Dear Dr. Cannell: vitamin D and K2 for depression

Posted on: November 6, 2015   by  John Cannell, MD

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Dear Dr. Cannell:

My name is Jane. I’m a personal trainer who works indoors all day. Two years ago, I was dealing with cancer, high levels of stress and depression. I was not feeling like my typical self, full of energy and always happy. I no longer enjoyed anything.

I saw my dermatologist for my yearly skin evaluation, and she recommended vitamin D supplementation, since I am fair skinned. She confirmed I was vitamin D deficient with a blood test showing my level was at 16 ng/ml!

I immediately started supplementing with vitamin D3, which includes vitamin K2. Now, I am happy to say I feel myself again, full of energy and back to enjoying my usual interests. My blood level is finally up to 75 ng/ml! My goal is get it up to a higher range and keep it there from all year round. Vitamin D truly saved me!

Jane

Boston MA

Dear Jane:

I’m glad you are doing better; it sounds as if you’d become depressed. A recent study showed vitamin D levels are clearly associated with a depressed mood, particularly anhedonia, which is the inability to feel pleasure.

von Känel R, Fardad N, Steurer N, Horak N, Hindermann E, Fischer F, Gessler K. Vitamin D Deficiency and Depressive Symptomatology in Psychiatric Patients Hospitalized with a Current Depressive Episode: A Factor Analytic Study. PLoS One. 2015 Sep 23;10(9):e0138550. 

You didn’t say how much vitamin D you are taking, but I’m glad you are taking it with vitamin K. We recommend three capsules per day of D3Plus, which contains a lot of vitamin K as well as other essential co-factors. Vitamin K is a minimally understood vitamin with multiple functions in the body; though, most of these functions have not been researched.

If you asked practicing physicians, I bet 99% would say vitamin K is only involved in blood clotting. However, there are vitamin K dependent proteins in multiple human tissues. These proteins assist vitamin D in facilitating proper bone formation (osteocalcin) and preventing unwanted calcification (Mgp). Blood clotting is simply the most urgent function of vitamin K, so, if vitamin K intake is restricted (as it is in most people who don’t consume five serving of vegetables every day), vitamin K is first used by the liver to handle blood clotting so you don’t bleed to death.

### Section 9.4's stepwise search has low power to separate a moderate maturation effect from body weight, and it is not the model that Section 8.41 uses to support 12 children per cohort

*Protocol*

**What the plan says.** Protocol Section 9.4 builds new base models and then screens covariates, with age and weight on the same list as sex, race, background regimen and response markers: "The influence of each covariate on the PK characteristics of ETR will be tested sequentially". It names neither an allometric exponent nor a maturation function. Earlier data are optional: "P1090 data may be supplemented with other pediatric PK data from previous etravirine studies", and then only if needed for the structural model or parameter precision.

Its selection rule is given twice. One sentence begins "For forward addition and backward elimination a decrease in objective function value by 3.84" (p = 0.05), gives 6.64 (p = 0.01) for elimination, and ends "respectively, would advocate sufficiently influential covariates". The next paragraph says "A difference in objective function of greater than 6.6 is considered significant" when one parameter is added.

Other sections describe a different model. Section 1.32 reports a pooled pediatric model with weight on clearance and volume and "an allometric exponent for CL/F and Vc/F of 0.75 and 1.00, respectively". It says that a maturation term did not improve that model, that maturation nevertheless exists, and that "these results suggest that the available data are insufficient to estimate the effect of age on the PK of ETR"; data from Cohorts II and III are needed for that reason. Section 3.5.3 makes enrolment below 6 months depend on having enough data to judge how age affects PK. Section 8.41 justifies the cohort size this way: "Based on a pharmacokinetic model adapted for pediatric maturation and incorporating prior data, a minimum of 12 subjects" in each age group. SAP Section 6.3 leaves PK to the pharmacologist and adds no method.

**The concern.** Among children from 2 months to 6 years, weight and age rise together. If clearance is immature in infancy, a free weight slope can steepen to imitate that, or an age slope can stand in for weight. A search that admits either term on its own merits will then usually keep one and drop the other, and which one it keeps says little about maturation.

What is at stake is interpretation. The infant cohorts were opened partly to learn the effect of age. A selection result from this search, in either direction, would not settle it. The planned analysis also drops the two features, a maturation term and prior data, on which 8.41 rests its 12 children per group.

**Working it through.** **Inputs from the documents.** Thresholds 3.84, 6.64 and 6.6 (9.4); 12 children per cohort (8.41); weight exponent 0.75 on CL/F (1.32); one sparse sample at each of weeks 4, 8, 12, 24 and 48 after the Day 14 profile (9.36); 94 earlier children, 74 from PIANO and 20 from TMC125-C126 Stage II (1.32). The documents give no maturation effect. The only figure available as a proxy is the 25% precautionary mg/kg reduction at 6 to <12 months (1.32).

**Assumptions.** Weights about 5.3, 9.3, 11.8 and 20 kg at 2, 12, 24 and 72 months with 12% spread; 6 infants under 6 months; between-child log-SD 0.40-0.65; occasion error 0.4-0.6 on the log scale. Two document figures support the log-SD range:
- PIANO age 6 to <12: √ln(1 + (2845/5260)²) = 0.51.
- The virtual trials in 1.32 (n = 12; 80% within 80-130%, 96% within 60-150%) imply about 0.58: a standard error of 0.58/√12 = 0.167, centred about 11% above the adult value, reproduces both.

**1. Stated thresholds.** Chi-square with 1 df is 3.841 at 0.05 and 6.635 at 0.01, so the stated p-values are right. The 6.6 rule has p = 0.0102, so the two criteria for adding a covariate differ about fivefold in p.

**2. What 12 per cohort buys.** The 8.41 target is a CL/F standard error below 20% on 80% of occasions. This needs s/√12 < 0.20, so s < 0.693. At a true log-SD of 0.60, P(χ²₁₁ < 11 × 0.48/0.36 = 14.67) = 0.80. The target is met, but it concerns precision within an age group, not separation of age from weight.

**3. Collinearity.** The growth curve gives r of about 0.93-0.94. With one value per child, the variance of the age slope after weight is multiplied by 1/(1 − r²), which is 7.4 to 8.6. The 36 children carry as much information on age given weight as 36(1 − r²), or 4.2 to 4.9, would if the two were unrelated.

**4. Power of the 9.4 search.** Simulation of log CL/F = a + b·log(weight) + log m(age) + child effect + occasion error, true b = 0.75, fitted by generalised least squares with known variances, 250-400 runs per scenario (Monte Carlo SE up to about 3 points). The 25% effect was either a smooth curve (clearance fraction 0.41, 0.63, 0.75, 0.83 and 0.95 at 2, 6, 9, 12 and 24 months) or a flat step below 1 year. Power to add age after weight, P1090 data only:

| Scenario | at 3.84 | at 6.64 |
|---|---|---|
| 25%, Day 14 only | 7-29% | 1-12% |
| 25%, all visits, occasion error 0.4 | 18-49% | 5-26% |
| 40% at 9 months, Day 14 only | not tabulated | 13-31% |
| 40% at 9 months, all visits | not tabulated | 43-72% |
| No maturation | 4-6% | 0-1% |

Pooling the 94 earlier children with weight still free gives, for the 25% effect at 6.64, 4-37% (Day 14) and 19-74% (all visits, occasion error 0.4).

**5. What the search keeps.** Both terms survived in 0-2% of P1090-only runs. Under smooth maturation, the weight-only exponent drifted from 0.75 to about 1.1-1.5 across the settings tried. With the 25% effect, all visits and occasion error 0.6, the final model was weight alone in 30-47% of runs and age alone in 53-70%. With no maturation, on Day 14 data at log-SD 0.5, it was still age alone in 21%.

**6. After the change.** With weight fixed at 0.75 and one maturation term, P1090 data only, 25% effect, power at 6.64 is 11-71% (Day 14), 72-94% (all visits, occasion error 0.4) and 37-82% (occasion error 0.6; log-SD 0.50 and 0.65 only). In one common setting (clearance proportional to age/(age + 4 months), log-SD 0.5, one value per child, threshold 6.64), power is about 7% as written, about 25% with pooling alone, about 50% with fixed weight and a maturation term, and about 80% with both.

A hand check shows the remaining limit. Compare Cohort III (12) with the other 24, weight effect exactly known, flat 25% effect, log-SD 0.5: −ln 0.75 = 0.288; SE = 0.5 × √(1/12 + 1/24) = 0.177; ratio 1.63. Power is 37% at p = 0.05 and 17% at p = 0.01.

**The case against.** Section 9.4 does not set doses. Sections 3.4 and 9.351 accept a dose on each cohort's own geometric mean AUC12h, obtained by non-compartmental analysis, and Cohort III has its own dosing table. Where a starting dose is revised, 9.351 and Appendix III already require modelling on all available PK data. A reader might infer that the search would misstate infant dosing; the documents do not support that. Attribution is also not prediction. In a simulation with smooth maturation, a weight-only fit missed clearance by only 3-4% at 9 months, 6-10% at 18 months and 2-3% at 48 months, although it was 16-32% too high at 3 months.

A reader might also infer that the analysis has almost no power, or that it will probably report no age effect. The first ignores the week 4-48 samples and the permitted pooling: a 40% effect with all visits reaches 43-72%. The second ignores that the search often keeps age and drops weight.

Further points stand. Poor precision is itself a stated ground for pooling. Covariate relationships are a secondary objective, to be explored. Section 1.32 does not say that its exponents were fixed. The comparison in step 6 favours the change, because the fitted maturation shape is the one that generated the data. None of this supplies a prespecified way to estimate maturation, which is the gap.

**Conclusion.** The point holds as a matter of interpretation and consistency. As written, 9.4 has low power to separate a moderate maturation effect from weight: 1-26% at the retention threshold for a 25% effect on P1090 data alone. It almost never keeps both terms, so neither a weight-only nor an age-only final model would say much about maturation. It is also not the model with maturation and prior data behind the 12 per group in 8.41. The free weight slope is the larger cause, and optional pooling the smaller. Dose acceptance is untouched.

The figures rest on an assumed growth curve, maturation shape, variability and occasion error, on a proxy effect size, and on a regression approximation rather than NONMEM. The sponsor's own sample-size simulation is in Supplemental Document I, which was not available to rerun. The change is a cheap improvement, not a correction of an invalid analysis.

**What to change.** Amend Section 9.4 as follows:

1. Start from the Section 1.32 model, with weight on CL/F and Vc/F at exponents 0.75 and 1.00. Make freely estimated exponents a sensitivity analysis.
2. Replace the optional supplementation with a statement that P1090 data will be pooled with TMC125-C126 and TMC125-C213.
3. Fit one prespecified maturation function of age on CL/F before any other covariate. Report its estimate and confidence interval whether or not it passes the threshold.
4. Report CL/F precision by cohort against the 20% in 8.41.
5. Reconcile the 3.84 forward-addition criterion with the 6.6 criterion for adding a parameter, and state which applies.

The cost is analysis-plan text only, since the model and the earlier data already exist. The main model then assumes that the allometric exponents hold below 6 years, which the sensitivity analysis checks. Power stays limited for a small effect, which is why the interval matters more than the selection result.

Similar to the world-renowned experts in vitamin D, such as Professors Hector DeLuca and Michael Holick, there is now a world-class vitamin K expert in the world, Professor Guylaine Ferland of the University of Montreal. Her last 15 scientific papers are about vitamin K.

In 2013, Dr. Ferland reviewed what is known about vitamin K dependent proteins in the brain. So, you may be feeling better, because you started supplementing with vitamin K. We know vitamin D helps mood but the combination may work even better.

Ferland G. Vitamin K and brain function. Semin Thromb Hemost. 2013 Nov;39(8):849-55.

Not everyone with low vitamin D status develops clinical depression. I have seen undetectably low vitamin D levels (< 3 ng/ml) in people with no psychiatric complaints and who otherwise appear healthy! Also, the majority of cases of clinical depression are not due to vitamin D deficiency; I know this from professional experience.

We recommend brief sun bathing when appropriate and supplementing with 5,000 IU/day (as D3Plus with its 800 mcg of vitamin K) so you get enough vitamin K too) on days you are unable to receive safe, sensible sun exposure. If possible, one should increase their green leafy vegetable intake to receive more vitamin K from their diet.

Sincerely,

John Cannell MD

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